Her all-out play funnels to the other players for the Titans.
“I would say I’m an aggressive hustler. I think it’s pretty to go against opponents when you can kind of like figure out how they play and everything,” Stephens said. “That’s the same position I played last year, so I was kind of already used to it. And I would watch Yasmine (Paige). She was a senior last year and she played center-midfield, as well. So, I kind of learned from her, as well, and that helped a lot.”
Stephens played JV field hockey for the Titans last season.
“I think my stick skills have gotten better,” she said. “I think I’ve gotten a better grasp of the game and learning all the rules because last year I wasn’t sure really all of what all the rules weren’t called because it was at the JV level. So, I think I’ve learned the game and kind of how to play it better.”
Stephens and her current teammates for the Titans have had to grow up quickly. They lost eight players from a team last year that finished 7-9 overall and were outscored 33-20.
“It’s been hard because that was basically like three-fourths of our starting lineup,” Stephens said. “So, we kind of had to figure out who can do what and who’s the best at what. The people have had to adjust to like what they do, I guess in a way. Like if you played this position, oh, there’s already a senior doing that, so you’ll have to play something else.
“A lot of people have had to adjust, but I really haven’t had to do that since I played last year.”
Westmoreland has seen perfect player for the part of leader, albeit just a sophomore.
“When I first met her, she was a freshman, and she has all the athleticism that I look for in a player,” Westmoreland said. “She’s respectful, she’s good in the classroom, on and off the field, I can just see the athleticism that she carries in herself. And then I think most of the girls respect her as a player as well.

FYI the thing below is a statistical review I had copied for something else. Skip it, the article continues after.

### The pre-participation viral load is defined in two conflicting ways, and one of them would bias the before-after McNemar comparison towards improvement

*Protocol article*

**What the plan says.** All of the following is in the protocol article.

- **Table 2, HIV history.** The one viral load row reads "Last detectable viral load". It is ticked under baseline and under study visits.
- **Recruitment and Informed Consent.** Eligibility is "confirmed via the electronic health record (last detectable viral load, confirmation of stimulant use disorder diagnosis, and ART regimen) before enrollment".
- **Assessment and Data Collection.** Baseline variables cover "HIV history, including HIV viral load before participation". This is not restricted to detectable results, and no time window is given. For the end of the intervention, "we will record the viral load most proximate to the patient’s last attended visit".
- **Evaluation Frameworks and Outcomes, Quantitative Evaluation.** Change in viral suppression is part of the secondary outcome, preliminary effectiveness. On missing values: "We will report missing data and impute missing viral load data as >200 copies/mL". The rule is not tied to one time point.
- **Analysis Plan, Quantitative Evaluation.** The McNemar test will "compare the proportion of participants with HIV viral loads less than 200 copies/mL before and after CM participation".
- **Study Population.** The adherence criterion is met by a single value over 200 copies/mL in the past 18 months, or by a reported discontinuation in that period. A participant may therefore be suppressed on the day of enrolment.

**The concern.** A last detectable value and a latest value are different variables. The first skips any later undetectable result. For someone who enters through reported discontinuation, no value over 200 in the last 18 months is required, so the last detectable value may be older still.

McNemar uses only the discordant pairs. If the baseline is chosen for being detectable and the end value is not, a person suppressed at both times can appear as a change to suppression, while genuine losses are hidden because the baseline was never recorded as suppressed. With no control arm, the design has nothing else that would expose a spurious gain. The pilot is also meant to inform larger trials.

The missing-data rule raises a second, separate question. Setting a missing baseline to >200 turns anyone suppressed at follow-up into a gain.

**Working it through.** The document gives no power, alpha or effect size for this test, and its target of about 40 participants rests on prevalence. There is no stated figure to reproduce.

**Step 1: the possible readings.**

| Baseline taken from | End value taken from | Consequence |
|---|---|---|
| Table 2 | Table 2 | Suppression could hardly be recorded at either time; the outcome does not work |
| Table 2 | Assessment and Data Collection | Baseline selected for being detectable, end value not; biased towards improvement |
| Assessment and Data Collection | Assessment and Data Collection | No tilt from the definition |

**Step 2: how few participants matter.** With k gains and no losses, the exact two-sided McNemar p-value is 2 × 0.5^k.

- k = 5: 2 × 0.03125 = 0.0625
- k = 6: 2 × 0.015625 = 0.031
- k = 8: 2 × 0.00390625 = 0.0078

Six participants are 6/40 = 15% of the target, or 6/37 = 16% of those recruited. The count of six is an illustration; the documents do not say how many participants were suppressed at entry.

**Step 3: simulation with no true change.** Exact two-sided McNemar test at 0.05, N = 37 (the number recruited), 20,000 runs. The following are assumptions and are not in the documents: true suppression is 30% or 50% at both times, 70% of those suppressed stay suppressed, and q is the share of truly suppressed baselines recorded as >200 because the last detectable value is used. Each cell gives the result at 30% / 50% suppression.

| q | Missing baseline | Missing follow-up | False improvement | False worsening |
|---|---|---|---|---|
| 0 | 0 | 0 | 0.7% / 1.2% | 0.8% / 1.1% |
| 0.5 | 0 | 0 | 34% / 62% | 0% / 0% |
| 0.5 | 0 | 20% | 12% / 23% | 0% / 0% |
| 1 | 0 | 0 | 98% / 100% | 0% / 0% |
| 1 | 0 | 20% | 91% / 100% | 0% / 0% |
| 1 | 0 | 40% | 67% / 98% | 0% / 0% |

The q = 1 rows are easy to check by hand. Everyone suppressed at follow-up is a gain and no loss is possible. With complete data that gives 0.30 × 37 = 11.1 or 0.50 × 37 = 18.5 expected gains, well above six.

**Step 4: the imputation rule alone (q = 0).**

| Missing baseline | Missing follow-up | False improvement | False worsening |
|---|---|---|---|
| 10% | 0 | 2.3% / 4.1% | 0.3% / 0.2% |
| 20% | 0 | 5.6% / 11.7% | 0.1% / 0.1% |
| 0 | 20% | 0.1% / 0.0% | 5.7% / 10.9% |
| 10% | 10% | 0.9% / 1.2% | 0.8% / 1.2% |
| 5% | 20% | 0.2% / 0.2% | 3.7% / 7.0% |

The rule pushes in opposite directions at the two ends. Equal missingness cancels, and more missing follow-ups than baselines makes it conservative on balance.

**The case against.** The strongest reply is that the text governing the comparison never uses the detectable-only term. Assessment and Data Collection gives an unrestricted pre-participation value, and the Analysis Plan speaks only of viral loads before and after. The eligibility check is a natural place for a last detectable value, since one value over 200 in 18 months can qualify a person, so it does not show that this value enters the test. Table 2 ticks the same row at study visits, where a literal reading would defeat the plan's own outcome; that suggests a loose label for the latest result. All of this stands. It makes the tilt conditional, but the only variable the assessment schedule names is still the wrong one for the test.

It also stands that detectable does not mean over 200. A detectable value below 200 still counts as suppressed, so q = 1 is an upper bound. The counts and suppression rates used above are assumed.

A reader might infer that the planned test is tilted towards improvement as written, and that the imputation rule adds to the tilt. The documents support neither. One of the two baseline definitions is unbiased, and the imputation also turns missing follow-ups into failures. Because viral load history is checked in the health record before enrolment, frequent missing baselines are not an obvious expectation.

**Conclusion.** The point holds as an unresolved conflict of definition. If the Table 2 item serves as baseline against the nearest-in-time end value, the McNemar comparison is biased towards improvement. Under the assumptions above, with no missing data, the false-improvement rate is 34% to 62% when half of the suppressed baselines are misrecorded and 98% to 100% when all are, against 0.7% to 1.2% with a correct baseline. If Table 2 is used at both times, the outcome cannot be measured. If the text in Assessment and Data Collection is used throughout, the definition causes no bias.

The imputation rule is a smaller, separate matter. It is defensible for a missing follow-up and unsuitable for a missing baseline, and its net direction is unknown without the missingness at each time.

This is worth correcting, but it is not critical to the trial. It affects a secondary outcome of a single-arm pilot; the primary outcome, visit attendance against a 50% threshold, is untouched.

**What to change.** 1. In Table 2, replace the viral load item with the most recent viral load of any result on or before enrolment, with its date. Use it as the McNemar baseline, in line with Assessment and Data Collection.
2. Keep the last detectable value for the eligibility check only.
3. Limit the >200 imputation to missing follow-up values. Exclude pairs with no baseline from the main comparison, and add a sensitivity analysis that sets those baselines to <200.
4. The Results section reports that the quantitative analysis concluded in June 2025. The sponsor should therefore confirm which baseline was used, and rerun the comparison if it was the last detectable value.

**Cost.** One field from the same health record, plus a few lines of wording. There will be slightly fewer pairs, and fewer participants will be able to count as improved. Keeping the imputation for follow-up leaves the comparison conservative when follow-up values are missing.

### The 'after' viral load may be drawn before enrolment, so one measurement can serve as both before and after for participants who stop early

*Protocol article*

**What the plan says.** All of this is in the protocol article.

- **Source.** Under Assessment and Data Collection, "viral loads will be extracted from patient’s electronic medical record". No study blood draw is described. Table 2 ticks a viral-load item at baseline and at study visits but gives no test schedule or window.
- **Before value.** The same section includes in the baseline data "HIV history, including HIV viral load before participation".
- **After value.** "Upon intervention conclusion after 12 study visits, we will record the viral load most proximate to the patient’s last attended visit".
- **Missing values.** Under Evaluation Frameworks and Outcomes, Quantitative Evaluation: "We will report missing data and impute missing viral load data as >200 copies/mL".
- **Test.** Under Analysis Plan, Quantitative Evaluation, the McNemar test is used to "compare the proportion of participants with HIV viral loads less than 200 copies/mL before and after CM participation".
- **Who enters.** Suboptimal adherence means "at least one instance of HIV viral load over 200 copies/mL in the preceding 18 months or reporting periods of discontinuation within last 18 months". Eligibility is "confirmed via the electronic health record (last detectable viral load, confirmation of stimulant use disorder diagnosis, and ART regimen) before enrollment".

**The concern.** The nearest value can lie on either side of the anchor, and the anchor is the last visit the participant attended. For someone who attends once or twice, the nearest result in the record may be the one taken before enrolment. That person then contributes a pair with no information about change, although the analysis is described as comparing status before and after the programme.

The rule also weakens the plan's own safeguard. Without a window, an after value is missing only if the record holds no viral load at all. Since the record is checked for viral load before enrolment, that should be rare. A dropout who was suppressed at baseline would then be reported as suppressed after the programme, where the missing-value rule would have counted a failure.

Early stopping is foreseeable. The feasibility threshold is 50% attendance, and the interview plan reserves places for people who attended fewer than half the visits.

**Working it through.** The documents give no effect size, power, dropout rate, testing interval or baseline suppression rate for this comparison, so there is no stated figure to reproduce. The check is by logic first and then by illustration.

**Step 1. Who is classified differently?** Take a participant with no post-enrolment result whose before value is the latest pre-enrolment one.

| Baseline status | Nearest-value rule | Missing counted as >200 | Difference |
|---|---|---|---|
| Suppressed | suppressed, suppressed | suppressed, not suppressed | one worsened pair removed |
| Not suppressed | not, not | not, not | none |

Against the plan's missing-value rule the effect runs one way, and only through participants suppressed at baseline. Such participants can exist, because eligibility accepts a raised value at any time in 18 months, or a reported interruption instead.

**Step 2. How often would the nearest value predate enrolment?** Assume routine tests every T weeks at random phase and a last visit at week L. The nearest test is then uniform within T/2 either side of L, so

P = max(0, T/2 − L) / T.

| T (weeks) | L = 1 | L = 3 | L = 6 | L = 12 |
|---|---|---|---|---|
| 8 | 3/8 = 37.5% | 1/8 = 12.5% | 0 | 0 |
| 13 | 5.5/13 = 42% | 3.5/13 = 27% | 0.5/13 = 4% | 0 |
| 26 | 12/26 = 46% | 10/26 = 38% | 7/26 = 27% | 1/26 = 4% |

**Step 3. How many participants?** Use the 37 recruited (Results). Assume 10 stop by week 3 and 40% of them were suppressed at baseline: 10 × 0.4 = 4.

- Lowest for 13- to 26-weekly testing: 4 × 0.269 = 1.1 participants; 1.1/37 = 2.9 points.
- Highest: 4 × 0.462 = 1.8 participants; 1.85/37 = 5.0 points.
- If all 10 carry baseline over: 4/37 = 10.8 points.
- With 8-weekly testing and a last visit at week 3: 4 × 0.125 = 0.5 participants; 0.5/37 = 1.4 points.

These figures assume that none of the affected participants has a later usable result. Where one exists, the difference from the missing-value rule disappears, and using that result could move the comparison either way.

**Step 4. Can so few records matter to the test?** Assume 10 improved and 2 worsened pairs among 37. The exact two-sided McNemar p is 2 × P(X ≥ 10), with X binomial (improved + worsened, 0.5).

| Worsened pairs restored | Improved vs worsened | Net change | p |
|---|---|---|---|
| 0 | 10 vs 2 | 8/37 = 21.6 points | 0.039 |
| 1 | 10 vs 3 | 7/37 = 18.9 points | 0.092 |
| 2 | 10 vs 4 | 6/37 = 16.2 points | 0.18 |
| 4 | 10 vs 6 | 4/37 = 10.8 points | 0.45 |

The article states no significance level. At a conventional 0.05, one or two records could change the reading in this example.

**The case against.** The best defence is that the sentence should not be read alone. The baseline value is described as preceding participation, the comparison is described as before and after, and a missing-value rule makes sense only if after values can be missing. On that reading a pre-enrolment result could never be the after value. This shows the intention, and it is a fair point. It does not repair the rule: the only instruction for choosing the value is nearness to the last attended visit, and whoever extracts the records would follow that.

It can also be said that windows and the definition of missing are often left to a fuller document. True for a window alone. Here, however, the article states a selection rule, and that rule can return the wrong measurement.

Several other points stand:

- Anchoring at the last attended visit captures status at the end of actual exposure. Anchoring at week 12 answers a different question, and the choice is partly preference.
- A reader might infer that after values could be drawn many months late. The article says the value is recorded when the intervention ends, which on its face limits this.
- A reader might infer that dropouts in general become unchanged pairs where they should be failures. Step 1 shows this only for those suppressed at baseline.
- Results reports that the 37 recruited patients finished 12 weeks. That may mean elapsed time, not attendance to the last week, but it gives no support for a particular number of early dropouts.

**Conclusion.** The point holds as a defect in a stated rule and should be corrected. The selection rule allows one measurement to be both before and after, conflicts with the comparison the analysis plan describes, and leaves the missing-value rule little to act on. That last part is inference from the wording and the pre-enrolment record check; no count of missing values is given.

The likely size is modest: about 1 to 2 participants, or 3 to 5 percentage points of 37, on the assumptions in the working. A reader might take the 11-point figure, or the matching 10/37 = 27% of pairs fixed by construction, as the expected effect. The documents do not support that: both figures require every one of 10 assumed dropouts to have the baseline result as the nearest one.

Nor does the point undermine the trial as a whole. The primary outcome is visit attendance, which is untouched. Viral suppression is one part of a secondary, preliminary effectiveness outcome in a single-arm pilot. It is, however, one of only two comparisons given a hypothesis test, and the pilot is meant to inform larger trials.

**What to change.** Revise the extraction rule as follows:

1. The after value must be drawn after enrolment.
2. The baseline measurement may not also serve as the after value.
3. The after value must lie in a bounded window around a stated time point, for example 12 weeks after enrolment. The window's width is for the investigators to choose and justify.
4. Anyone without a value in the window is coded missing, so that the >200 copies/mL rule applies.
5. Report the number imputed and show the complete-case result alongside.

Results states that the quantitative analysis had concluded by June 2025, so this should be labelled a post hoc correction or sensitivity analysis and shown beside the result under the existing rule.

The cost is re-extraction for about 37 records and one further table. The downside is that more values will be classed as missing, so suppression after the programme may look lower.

“And you know if they have any questions or issues or whatever they, I would think would be able to go up to her and ask her questions and she would respect them and would be able to answer the questions and move on. I think she has a lot of friendships that go from different sports…I think if you came to one game, you’d just see an amazing athlete, just all-around and really just an amazing girl.”
Stephens’ leadership and personality has been needed through the early part of the season since the Titans have been held without a goal through the first seven games.
“I think once we have more confidence it’ll come to us, and once we honestly get out of our heads, I think it will be better,” she said. “And I think once we get one goal we’ll just keep going from there.”
Once field hockey season is over, Stephens will play basketball, and then she’ll play lacrosse in the spring. She also has two more years of being able to play field hockey after this season.
“She could, if she really sticks with it, I think she could potentially, if she wanted to, potentially play beyond high school, I think she could really become a really good field hockey player,” Westmoreland said. “I mean she just tries really hard. Like I said, she’s not one to give up.”
But for right now, just a sophomore, Stephens is content playing three sports at West Forsyth, being a teenager, going to football games, and rooting for her beloved Clemson Tigers.
“(Sports) kind of makes me identify with who I am, I think,” she said. “Sports are a big part of my life. So, they just mean a lot to me because I’ve just done them for so long. And my family’s very athletic, so it’s just great to carry on the legacy, especially with my number — No. 44.
“It was my mom’s number, my uncle’s number. Like a lot of people in my family had it, so it’s great to just like carry on the legacy.”